Balton waves hello

Following the end of class, the students who demonstrated the necessary skills taught in the class (many of which Balton came with, but had stage fright about initially) earned what is best described as a hall pass. It’s not exactly a diploma for graduation, but it means the dog has shown capable of moving up to an intermediate or Level 2 class. Coming into this class with pretty uncertain expectations, imagine my surprise when we got handed this:baltonhallpass

I admit that when I got the card, I stared at it and teared up over it and got goosebumps about it. Silly, perhaps, I know.

But when I think about where we were this time last year, and I think about where we are today, I consider what I thought possible for Balton then and what I consider possible for him now. Sure, my thoughts for possibility were perhaps a little idealistic at the time because I wanted so badly for him to be adopted by a family that wasn’t ours. But with that possibility there came a million limitations: no families with kids, must be a savvy adopter committed to what would likely be a lifetime of training and management, must live in a suburban or rural area, must live a quiet lifestyle without many visitors. And when you’re looking at a window of adopters among a sea of dogs without those limitations, that makes for a very, very small window.

When we adopted Balton, we frankly adopted him because of those limitations. When I looked at things objectively, I didn’t really see how we could pass the leash, but I believed he deserved a chance to be more than a dog too limited to live a full and happy life.

For a long time, there were a lot of self-imposed limitations because we couldn’t and wouldn’t push him too far too soon. We had definitely done things wrong for a number of months before we got steered right. But with the pressure off to find him a home, and the reality being that we were the ones to give him that full and happy life  I thought he deserved, we were able to slow things down. We were able to let Balton be the Balton he was, and that allowed him to become the Balton he could be.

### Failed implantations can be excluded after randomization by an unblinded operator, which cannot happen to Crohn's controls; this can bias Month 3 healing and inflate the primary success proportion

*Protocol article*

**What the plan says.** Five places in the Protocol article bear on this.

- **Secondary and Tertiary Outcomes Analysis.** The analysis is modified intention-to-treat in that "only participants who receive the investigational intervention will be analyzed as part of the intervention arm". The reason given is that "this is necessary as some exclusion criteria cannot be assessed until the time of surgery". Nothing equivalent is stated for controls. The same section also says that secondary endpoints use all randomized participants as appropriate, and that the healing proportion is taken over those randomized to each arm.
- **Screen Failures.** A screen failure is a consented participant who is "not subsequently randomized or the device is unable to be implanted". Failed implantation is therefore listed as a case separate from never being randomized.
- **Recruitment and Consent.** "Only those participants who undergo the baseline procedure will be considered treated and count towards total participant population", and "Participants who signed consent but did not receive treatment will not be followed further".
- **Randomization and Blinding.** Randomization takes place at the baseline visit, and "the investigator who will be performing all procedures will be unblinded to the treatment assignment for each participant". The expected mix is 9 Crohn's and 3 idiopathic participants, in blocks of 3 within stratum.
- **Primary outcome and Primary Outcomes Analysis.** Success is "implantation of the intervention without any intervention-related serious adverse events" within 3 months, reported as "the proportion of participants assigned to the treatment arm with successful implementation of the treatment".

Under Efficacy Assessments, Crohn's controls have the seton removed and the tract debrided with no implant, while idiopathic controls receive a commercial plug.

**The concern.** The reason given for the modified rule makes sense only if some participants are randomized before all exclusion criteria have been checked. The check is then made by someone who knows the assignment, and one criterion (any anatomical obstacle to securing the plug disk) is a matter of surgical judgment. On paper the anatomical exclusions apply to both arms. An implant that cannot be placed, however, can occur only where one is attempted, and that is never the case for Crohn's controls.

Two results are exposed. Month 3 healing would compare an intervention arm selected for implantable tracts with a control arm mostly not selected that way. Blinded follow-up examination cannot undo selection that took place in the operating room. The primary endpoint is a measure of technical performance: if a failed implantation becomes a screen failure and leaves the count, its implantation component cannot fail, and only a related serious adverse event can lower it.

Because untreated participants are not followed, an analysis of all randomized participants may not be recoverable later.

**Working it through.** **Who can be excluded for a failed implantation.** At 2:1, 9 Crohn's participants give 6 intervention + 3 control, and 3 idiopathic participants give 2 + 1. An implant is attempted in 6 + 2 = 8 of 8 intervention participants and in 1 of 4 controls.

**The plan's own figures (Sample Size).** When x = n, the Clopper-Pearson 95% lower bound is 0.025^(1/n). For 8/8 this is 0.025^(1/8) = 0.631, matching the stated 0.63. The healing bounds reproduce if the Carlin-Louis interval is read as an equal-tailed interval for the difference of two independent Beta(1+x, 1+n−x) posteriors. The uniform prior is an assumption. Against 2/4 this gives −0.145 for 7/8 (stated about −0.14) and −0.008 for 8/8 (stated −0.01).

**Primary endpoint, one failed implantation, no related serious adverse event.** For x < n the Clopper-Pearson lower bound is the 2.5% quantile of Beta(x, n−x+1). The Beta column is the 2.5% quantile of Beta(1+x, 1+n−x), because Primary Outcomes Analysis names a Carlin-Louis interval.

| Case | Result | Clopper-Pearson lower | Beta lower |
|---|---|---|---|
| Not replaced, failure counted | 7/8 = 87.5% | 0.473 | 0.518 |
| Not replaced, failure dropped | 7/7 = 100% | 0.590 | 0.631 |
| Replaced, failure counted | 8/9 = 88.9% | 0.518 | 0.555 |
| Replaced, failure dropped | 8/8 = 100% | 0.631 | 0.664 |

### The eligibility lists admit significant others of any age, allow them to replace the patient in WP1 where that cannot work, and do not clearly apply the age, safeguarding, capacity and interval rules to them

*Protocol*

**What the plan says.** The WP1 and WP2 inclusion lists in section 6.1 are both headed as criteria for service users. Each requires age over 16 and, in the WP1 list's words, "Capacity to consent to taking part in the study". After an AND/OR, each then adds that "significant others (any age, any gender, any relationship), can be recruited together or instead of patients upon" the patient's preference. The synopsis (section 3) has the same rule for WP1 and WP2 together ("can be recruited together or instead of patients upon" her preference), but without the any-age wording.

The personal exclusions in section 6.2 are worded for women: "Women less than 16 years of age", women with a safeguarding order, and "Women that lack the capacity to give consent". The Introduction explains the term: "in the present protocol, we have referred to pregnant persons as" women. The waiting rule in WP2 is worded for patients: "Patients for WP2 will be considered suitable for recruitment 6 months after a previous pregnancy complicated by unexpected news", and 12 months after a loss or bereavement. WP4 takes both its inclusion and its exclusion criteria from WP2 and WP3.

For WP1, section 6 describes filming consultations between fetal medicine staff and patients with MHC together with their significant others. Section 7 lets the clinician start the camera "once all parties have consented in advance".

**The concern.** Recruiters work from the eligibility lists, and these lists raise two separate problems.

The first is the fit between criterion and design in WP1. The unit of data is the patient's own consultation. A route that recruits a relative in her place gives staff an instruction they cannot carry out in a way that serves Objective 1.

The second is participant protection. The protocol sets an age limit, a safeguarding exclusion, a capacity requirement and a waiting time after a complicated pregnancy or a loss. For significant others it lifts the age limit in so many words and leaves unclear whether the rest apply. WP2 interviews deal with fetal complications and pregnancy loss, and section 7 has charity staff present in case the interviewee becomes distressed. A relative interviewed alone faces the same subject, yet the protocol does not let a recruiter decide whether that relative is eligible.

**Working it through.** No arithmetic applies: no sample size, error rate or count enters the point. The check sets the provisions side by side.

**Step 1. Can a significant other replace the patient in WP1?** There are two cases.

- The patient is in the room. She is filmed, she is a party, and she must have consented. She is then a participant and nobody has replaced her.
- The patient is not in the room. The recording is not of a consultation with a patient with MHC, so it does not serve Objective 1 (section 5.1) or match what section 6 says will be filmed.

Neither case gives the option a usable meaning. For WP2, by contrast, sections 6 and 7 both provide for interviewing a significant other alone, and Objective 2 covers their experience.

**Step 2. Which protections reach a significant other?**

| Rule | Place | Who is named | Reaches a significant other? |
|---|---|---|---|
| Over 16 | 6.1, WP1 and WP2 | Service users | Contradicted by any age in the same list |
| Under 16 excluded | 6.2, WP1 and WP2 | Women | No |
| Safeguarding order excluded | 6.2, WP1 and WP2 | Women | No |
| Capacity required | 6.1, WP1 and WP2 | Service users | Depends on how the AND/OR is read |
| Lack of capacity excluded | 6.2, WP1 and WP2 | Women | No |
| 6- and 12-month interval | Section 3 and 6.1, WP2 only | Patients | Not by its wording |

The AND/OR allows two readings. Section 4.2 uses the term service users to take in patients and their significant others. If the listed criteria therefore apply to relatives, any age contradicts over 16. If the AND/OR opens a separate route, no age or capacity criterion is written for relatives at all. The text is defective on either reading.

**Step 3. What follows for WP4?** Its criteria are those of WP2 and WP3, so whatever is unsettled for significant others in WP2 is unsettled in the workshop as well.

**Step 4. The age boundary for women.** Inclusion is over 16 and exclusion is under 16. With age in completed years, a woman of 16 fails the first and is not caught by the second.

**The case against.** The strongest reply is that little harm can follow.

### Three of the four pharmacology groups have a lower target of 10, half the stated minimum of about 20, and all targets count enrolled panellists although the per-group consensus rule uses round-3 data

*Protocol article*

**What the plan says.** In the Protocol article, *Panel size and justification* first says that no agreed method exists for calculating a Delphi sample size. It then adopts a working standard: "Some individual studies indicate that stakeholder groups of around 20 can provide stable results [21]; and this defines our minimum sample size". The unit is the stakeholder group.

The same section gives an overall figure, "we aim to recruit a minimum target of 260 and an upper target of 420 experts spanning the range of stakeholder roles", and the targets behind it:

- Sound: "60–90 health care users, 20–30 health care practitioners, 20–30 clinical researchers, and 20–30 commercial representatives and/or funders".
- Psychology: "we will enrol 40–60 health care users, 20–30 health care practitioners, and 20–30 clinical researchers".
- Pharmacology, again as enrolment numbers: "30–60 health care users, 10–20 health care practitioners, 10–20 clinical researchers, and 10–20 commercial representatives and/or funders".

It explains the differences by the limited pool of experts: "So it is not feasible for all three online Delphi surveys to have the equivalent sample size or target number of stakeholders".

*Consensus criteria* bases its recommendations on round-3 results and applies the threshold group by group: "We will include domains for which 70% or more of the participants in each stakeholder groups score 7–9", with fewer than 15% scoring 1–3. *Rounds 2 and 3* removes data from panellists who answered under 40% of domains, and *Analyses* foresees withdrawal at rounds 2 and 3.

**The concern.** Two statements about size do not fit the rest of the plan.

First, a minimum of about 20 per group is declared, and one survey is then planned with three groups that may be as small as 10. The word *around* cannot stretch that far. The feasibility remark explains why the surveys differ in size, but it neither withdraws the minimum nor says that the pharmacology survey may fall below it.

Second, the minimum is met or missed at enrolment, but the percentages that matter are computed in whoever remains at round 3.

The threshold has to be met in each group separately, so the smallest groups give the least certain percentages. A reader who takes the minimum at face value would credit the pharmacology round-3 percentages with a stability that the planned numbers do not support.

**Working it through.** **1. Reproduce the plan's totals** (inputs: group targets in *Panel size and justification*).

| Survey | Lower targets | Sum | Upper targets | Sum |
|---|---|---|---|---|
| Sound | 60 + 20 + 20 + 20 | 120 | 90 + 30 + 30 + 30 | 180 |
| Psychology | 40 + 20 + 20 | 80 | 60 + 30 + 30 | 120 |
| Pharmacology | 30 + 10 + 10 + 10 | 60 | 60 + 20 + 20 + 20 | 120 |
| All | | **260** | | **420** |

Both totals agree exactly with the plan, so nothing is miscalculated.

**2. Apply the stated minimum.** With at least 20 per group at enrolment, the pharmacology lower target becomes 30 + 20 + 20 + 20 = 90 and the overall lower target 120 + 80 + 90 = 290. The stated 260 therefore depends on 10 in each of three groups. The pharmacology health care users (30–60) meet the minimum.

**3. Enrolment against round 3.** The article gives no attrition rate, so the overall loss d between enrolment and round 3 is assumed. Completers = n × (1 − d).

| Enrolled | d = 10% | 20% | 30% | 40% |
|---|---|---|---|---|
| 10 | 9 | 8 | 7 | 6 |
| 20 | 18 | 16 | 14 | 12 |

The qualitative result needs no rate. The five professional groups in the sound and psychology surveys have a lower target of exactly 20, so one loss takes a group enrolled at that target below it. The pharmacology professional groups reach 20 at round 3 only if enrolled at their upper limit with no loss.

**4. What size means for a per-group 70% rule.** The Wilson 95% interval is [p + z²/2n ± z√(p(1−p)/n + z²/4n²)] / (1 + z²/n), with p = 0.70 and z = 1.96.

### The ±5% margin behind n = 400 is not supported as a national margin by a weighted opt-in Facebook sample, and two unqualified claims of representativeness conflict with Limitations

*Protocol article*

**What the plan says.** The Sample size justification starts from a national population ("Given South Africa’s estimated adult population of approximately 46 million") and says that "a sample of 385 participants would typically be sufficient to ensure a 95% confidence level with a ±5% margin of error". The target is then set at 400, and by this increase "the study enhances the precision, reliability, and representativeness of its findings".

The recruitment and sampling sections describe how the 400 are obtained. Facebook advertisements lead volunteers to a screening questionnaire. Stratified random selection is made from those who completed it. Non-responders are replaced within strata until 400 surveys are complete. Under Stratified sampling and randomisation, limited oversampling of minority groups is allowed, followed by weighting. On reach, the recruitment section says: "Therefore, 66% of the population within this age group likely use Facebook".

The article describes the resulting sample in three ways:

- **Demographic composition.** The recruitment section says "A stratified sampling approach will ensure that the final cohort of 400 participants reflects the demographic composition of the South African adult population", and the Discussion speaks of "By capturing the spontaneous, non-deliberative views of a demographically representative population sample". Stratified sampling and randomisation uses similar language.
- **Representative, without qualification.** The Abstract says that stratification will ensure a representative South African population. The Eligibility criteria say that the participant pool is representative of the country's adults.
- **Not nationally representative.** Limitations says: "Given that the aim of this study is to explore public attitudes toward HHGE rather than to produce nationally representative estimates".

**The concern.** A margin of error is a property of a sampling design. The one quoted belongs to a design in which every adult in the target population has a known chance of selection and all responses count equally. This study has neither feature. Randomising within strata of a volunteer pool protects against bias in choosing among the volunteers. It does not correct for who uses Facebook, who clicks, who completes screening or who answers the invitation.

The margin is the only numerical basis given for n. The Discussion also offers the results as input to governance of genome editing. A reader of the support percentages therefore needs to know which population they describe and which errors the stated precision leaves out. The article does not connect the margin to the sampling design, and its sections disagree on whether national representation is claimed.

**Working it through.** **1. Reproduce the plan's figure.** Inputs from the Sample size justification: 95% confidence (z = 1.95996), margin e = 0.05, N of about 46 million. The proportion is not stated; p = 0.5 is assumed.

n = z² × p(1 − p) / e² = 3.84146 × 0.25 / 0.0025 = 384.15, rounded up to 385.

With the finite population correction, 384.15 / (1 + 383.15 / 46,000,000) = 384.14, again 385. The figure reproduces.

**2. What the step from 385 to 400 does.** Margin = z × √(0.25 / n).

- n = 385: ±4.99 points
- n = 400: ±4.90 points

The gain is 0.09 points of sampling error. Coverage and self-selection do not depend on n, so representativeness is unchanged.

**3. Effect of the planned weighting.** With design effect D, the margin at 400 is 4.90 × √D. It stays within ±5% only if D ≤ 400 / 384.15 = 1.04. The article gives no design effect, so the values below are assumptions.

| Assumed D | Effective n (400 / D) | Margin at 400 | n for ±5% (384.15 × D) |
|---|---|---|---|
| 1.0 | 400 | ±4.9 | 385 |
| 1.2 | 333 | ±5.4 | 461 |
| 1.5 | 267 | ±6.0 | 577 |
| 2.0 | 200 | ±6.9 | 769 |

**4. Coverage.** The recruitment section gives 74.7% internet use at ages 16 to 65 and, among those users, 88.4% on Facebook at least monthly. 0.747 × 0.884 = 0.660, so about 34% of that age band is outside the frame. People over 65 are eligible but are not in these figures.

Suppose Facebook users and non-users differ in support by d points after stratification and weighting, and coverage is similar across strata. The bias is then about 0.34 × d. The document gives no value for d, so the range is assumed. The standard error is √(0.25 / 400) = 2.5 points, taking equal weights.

These last few weeks, I can’t seem to get over how often I catch Balton smiling. I think it’s because he continues to redefine what his own limits are, and with that his confidence is starting to shine through in a way I don’t think I’ve ever seen. I’ve seen glimmers of it before, but I’m seeing it a lot more regularly.

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This particular happy moment was captured soon after we had a visitor over to our house this past weekend. Balton and I have found a training buddy to practice visits with from the Animal Welfare League of Arlington Pit Crew, the group with whom we do our social walks. The training buddy we are working with has a dog with similar “stranger danger” challenges, so I visit with him and he visits with us in order to “practice” being okay with guests. This Sunday was his second visit. Now, you could probably argue this was Balton’s happy face after our visitor left, but take my word for it when I tell you he was the most relaxed I’ve ever seen him with a guest. He was kept on a leash and we kept our distance, but on this visit our guest tossed him hot dogs while I also fed him treats and he laid at my feet. It helps to have someone visiting who gets what we’re going through, and makes a point not to make eye contact or get too close.  But it also speaks to Balton’s progress in overcoming those fears that have long since limited him. Seeing his world grow in tiny increments makes me so incredibly happy, and seeing this happy face who seems to know how far he’s come makes me grateful that we’ve been taking this journey together.